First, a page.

Johns Hopkins Gazette: November 6, 1995

On Staff:
Conference Focuses Talk On Minority Hiring, Retention

     Hopkins, like many other colleges and universities, is
committed to further developing a culturally diverse workforce.
And those in leadership roles understand there's a big difference
between seeking it and having it. At the first major public event
sponsored by the Black Faculty and Staff Association last
Wednesday, the emphasis was on how to make the leap from the
former to the latter.

     The afternoon-long conference was anchored by a live
videoconference titled "Creative Ways of Finding and Keeping
Faculty and Administrators of Color." Sponsored and produced in
Washington by the academic journal Black Issues in Higher
Education and broadcast to more than 200 institutions nationwide,
the panel discussion was hosted by civil rights leader and former
state legislator Julian Bond and featured experts in the field of
institutions and diversity issues. 

     More than 100 deans, faculty members, administrators and
staff attended the conference, which was sponsored by the BFSA
with the support of the Homewood academic and student deans and
Peabody director Robert Sirota.

     "This conference is right on target," said Provost Joseph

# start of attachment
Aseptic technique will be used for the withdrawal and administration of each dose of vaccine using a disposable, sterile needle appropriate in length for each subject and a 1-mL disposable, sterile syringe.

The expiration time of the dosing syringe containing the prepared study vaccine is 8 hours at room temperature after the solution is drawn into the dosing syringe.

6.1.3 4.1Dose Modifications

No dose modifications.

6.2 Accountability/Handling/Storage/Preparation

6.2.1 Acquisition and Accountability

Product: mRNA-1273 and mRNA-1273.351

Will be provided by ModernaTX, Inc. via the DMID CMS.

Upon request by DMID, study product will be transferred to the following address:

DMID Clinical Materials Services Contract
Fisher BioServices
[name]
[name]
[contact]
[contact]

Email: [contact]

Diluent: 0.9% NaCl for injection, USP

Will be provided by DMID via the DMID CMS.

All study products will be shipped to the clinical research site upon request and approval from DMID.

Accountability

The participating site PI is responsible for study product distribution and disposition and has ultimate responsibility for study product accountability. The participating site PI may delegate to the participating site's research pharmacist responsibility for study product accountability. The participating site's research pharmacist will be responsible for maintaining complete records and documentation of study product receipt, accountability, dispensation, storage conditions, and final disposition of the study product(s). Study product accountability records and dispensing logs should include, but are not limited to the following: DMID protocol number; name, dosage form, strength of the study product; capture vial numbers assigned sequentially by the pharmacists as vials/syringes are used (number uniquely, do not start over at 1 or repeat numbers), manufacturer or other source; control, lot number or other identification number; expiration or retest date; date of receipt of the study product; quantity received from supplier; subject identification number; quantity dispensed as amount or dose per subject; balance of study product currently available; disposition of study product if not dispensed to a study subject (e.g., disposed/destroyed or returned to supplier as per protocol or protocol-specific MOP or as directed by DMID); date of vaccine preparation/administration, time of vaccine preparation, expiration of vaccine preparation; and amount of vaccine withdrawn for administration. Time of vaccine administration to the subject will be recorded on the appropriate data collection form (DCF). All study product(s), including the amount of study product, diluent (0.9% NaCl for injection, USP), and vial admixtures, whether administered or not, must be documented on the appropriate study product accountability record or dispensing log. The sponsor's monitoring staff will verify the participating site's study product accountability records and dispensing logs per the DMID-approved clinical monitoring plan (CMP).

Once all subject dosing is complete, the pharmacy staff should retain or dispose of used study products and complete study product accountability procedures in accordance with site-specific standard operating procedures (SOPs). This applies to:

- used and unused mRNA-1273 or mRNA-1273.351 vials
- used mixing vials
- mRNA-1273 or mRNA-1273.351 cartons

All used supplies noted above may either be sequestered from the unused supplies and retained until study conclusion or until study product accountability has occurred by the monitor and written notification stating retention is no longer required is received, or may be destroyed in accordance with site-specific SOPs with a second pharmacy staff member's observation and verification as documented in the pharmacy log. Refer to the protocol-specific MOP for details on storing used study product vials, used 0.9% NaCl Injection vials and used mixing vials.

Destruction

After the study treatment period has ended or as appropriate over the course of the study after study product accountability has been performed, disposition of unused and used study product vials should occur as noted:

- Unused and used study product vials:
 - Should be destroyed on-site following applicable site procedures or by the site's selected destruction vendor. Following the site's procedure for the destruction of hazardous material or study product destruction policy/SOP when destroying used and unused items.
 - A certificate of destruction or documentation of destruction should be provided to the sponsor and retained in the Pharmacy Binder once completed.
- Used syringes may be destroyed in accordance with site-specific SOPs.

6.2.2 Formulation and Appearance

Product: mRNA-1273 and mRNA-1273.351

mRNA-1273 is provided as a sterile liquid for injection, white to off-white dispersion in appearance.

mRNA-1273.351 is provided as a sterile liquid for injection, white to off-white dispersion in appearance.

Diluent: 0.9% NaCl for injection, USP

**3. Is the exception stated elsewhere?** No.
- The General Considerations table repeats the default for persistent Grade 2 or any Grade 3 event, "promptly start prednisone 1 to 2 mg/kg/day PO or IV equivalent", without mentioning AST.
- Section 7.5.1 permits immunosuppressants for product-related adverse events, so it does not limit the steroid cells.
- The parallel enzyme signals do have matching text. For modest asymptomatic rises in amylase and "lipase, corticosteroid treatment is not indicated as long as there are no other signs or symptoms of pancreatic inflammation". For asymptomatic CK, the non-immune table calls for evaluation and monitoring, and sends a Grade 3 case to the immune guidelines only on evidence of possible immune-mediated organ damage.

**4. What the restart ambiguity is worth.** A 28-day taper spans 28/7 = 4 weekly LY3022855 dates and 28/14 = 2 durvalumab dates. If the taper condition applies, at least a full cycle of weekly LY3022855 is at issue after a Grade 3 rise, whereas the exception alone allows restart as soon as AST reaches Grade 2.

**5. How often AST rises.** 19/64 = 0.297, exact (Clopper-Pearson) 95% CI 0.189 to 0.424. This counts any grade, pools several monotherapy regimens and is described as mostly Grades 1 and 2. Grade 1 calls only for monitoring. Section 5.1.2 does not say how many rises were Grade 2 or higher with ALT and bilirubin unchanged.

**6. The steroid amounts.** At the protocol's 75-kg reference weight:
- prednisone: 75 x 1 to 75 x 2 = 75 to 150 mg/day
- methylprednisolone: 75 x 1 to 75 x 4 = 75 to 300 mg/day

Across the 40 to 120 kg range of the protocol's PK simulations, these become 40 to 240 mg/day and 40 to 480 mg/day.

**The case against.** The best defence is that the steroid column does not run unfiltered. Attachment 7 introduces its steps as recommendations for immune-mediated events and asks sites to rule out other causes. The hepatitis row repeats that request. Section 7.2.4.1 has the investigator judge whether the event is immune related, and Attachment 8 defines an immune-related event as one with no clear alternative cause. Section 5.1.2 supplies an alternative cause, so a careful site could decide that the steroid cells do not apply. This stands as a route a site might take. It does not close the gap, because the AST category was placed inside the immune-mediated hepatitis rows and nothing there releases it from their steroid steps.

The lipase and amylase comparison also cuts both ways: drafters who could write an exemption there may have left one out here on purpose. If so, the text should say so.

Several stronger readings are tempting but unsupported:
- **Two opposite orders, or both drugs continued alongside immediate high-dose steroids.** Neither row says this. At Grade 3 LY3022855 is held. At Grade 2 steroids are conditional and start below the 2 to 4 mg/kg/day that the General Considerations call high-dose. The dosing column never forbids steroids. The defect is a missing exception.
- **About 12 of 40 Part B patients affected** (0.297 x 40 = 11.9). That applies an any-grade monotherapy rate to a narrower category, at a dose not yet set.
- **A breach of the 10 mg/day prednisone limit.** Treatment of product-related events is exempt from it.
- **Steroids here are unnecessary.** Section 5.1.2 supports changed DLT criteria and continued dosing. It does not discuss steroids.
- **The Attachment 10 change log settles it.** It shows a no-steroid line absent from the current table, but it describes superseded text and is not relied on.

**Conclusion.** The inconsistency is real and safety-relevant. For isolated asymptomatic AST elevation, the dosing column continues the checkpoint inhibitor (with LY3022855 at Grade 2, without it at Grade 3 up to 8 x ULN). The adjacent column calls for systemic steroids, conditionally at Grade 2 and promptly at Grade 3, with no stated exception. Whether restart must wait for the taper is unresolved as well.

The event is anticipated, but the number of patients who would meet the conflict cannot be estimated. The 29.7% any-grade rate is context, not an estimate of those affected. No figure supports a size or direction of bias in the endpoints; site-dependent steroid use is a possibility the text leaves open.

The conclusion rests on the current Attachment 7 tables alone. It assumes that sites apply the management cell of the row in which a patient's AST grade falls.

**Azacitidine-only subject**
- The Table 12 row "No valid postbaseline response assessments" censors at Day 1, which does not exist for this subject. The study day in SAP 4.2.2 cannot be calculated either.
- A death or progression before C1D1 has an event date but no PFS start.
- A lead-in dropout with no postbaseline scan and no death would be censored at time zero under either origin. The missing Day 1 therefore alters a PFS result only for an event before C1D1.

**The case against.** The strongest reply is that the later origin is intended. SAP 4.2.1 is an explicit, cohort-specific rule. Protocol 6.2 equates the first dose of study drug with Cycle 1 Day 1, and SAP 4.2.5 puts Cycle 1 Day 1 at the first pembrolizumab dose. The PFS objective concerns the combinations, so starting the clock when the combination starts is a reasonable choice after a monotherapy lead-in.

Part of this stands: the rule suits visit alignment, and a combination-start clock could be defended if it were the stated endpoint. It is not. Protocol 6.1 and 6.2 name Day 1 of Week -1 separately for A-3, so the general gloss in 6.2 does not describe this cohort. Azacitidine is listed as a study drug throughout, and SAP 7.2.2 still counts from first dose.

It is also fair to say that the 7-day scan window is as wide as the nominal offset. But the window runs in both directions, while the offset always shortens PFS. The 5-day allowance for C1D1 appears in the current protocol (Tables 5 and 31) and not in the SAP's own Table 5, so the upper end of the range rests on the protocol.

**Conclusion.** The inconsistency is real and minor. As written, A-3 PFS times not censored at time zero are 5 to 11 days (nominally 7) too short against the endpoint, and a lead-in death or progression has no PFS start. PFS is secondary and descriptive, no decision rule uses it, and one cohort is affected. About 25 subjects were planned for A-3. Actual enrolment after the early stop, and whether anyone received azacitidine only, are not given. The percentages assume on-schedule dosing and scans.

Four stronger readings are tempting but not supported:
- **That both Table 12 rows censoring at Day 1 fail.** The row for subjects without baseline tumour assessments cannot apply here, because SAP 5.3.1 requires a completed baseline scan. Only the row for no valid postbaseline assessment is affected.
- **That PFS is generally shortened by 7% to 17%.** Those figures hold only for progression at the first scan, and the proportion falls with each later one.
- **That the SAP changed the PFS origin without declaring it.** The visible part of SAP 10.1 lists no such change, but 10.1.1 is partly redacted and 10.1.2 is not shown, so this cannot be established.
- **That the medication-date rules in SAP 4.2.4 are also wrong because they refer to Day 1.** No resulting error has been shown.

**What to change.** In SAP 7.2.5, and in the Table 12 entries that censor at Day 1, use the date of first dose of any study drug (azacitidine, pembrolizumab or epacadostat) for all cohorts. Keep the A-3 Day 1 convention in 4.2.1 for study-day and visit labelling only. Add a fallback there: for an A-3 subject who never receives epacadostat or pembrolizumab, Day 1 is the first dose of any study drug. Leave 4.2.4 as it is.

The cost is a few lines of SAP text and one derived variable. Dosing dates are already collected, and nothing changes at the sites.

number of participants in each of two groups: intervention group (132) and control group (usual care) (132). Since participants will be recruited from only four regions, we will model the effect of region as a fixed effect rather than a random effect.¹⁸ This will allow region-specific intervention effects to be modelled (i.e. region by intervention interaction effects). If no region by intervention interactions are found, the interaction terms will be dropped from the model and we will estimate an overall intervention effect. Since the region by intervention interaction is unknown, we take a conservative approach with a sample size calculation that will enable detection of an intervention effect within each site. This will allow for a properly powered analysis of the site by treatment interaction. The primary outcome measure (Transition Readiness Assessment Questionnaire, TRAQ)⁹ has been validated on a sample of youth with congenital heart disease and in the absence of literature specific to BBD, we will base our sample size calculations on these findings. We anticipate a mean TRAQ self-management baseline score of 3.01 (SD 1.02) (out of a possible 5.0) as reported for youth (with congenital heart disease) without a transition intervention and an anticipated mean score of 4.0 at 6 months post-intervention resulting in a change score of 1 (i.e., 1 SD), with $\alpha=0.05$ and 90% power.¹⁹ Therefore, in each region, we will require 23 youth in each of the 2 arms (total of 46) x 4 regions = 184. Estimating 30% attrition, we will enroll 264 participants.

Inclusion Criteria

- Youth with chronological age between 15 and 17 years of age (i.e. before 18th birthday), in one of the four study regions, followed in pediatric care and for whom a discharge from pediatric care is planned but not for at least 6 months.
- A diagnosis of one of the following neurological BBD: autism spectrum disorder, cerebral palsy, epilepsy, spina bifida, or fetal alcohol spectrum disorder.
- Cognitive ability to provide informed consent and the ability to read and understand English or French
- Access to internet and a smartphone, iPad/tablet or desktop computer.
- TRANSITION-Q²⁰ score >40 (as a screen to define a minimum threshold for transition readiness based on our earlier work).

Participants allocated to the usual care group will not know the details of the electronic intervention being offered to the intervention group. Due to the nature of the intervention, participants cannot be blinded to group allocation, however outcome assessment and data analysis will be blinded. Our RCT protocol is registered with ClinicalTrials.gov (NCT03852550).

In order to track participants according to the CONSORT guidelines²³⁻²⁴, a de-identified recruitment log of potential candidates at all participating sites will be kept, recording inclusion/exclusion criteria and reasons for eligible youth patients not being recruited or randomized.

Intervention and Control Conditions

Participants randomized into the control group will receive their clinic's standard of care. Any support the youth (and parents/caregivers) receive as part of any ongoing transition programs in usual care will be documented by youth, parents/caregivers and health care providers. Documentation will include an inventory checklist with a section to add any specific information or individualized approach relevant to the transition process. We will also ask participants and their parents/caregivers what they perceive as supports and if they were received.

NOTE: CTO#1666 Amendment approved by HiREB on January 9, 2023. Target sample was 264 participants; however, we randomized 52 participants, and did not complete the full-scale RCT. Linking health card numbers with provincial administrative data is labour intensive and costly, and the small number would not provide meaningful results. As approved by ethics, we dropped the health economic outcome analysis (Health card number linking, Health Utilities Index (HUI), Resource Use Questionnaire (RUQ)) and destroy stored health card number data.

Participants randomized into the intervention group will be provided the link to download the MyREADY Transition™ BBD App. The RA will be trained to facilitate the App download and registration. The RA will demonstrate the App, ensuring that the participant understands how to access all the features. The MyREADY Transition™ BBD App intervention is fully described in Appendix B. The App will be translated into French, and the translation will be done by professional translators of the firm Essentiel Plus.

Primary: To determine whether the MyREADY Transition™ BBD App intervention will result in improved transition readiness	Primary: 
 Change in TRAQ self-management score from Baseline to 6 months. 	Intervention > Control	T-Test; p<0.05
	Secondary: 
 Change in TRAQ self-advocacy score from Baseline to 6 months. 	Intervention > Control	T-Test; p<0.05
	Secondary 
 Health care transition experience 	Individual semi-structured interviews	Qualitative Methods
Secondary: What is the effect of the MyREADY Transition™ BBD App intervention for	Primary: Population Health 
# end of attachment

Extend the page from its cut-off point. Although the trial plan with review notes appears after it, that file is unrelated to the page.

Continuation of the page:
Cooper in remarks prior to the satellite broadcast. "While we
have made great strides in [recruiting and retaining people of
color], more needs to be done, and we now need to develop a
cohesive strategy to realize the promise we have made to
ourselves and to our society.

     "We live in troubled times in which alienation is growing.
And I think universities, as cultural institutions, have a
special responsibility to advance the qualities and values we
hold dear as a nation. If we can't make progress, who can?" he

     Alison Pullins has been steadily making progress. The Human
Resources manager for the School of Continuing Studies, Pullins
is president of the BFSA. She and the executive officers have
been doing a lot of listening to faculty and staff since the
organization formed in April and have identified a baseline, of
sorts, from which progress in recruitment, advancement and
retention of blacks as well as Asians, Hispanics and Native
Americans can be measured. 

     Projecting a bar graph drawn from information reported in
the Jan. 12, 1995, university Affirmative Action Report, she
noted that of the 2,088 full-time people of color employed
throughout Hopkins, 4.4 percent make up the total number of
employees in executive or management positions, and 84.6 percent
of service and maintenance jobs are held by people of color.
Among the faculty, 14.1 percent are minorities, as are 12.3
percent of the professional (PCN 300) staff, 28.8 percent of the
technical and paraprofessional staff and 19 percent of the craft
positions. The current payroll information identifies a total of
1,538 full-time university-wide employees as African American. 

     The BFSA, whose membership is open to anyone at the
university, wants fundamentally to keep issues relating
specifically to African Americans on the administration's front
burner while serving as a resource for faculty and staff and as a
forum for discussion of a wide range of issues, including those
involving other underrep-resented groups.

     A significant portion of the videoconfer-ence addressed the